Geomorphic evidence of Permian salt disolution, Hockley and Cochran counties, Texas
Ateiga, Abdalla Ali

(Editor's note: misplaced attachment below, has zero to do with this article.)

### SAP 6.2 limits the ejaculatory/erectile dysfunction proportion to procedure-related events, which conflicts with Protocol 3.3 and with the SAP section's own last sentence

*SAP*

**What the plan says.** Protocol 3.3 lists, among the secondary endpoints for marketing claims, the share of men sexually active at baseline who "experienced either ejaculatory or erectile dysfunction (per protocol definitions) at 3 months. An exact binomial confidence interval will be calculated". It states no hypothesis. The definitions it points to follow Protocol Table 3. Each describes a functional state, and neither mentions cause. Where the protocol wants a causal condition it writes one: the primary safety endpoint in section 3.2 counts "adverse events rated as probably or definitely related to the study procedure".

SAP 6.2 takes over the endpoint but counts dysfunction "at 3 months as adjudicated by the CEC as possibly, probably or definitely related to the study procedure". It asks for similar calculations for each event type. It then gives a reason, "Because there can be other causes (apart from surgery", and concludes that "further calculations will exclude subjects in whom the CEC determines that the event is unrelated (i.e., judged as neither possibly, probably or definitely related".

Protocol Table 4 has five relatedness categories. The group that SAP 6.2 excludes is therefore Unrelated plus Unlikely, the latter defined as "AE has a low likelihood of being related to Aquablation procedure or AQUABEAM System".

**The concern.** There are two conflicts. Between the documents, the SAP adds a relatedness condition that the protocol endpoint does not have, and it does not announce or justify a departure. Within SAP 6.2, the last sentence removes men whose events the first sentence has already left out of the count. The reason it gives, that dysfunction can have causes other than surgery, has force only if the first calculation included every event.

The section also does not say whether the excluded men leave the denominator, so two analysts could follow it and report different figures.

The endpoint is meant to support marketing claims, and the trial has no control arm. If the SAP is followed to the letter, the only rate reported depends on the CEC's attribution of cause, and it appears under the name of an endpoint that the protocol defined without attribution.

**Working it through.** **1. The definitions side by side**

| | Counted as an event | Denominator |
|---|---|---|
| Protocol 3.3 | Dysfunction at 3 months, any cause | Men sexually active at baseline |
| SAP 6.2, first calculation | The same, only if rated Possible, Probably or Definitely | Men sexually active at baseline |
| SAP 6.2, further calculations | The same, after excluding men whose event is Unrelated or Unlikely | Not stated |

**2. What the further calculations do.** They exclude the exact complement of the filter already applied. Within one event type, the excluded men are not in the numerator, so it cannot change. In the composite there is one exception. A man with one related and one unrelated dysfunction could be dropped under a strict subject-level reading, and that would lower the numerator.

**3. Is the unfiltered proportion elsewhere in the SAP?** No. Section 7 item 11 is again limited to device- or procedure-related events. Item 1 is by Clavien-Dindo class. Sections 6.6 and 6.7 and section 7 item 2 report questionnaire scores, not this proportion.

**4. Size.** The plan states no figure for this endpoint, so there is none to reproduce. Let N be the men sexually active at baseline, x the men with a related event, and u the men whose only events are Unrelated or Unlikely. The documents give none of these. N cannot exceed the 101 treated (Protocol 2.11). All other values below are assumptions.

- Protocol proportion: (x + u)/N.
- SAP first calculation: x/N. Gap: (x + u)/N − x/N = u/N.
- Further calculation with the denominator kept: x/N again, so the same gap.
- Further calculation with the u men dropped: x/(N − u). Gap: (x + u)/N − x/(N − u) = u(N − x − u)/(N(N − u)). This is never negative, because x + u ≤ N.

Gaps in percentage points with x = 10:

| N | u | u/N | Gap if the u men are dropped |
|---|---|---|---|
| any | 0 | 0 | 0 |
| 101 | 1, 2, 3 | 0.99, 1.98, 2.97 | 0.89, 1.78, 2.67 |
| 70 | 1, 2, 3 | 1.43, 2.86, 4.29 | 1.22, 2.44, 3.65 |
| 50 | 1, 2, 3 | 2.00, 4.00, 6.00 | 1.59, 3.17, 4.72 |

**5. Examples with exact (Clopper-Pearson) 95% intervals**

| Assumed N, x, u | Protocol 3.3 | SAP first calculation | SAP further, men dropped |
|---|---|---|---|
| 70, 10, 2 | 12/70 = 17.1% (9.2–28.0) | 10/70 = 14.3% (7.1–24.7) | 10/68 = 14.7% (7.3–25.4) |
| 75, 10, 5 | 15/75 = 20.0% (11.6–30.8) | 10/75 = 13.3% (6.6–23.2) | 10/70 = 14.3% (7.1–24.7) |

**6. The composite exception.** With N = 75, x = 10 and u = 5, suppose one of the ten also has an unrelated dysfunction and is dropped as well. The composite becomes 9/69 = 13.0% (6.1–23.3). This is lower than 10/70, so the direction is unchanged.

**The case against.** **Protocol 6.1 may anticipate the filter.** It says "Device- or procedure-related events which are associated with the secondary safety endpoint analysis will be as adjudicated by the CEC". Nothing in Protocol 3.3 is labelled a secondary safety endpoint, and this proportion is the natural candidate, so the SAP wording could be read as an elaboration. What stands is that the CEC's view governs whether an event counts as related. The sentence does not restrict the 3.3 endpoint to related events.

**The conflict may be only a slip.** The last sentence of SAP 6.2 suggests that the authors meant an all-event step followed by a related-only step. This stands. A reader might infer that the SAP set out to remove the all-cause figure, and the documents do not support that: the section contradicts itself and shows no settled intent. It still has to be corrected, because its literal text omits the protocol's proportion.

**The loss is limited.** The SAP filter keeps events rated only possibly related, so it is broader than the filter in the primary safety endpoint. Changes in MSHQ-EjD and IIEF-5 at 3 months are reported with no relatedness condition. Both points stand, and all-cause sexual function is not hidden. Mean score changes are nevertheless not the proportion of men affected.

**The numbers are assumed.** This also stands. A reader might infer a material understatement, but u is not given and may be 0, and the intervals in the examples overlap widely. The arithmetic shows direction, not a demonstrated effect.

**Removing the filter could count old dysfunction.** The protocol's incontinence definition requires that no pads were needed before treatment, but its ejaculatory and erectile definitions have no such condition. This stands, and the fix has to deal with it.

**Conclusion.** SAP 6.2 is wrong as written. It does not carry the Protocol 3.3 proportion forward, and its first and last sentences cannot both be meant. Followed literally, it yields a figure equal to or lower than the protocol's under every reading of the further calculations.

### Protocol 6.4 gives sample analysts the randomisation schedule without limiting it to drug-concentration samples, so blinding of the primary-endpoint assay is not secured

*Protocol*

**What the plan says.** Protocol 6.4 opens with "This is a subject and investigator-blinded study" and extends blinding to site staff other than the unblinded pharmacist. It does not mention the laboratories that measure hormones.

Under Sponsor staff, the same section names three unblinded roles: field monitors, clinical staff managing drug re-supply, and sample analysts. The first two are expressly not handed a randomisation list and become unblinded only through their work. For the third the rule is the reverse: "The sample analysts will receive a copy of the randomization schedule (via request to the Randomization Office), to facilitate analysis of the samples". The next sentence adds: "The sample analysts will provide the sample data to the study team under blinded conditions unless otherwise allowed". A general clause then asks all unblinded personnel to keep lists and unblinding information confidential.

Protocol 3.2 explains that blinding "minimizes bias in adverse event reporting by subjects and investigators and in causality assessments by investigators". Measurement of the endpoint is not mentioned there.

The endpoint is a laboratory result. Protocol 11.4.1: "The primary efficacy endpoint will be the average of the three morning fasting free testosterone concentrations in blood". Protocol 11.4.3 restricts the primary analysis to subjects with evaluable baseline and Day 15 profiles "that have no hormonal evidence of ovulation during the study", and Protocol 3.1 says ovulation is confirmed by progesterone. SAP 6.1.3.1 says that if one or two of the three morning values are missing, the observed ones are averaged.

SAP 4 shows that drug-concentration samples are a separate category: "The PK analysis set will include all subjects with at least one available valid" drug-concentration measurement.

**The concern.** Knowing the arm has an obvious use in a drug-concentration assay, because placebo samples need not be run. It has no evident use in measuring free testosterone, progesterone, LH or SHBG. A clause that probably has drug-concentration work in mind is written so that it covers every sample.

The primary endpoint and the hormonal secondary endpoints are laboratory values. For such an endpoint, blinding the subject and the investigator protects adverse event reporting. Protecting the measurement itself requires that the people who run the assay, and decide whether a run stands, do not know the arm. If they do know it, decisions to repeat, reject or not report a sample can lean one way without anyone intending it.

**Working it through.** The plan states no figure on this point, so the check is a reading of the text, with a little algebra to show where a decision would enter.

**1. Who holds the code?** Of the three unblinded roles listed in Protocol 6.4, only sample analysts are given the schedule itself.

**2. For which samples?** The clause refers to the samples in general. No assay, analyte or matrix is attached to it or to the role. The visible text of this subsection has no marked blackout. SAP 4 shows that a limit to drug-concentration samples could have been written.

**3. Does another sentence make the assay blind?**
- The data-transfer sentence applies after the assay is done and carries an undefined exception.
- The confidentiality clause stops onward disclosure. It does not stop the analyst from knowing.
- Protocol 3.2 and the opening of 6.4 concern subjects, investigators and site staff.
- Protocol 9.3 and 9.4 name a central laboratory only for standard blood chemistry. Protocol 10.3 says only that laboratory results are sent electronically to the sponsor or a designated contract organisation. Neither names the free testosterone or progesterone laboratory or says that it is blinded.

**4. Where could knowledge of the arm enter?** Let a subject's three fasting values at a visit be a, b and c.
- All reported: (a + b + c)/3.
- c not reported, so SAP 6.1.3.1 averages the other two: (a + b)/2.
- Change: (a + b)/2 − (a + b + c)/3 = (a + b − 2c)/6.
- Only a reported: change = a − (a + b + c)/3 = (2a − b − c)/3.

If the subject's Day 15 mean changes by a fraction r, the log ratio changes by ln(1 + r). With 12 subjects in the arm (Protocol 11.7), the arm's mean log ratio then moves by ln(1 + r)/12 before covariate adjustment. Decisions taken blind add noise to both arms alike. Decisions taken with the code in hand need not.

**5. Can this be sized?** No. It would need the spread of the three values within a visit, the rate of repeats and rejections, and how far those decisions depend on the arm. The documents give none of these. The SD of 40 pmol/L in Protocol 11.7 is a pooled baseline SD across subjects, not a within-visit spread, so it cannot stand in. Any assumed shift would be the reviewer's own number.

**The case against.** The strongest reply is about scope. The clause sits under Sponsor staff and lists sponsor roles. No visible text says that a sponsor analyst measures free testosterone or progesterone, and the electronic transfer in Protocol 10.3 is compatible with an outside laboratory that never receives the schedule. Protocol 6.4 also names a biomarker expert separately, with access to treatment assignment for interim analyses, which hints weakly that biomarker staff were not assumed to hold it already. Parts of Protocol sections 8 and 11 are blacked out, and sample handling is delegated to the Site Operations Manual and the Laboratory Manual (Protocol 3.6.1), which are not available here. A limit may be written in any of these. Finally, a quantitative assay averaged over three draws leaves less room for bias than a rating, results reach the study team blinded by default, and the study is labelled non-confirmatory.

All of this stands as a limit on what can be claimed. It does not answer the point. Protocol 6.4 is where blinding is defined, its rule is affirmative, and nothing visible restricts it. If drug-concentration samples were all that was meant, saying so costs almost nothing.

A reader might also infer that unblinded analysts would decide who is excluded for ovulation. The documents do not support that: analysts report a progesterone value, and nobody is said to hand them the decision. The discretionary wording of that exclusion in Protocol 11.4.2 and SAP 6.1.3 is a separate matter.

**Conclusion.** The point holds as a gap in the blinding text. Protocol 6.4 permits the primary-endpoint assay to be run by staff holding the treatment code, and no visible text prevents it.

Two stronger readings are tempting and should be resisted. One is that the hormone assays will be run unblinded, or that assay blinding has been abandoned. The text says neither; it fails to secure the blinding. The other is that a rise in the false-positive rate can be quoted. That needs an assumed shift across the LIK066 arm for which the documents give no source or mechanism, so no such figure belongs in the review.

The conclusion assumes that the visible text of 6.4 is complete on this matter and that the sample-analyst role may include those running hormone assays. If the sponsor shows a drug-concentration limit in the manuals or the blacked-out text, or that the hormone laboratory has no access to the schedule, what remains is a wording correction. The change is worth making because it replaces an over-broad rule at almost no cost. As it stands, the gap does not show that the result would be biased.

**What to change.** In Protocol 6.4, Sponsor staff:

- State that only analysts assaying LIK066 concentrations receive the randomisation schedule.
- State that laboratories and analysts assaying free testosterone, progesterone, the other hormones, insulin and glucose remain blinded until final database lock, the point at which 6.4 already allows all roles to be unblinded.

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Geological investigation in Cochran and Hockley counties, Texas, indicates that subsurface dissolution of Permian salt beds has occurred and is an ongoing process, creating the abnormally high solute loads and saline springs in Paleozoic (mainly Permian) outcrops east of the Southern High Plains. The cumulative thickness of salt lost to dissolution exceeds 500 feet in the northern part of Hockley County, and as much as 500 feet have been removed from parts of Cockran County. Evidence of removal of the salt (mainly halite) and collapse of overlying beds is revealed by cross sections and isopach maps constructed from oil well geophysical logs. Surface manifestation of subsurface dissolution of Permian salt beds and resulting subsidence of overlying beds is indicated by the Anton, Smyer, Whiteface, and Block X basins in Hockley County, but similar relationships were not found in Cochran County. Dissolution has occurred principally in the Salado Formation, with deeper dissolution in the underlying Seven Rivers and/or San Andres formations. Varying amounts of stratigraphic displacement over the dissolution areas indicates that subsidence has been intermittent throughout post-Permian time. Limited thin-section data and geophysical logs show a lack of secondary porosity in the Dewey Lake Formation, thus the section may have acted as a regional aquiclude preventing the downward percolation of water from overlying Mesozoic and Cenozoic aquifers. However, point-source dissolution areas, overlain by the Smyer, Whiteface, and Block X basins, which are not closely related to major tectonic elements in the area, suggest dissolution resulting from the localized, downward infiltration of the groundwater.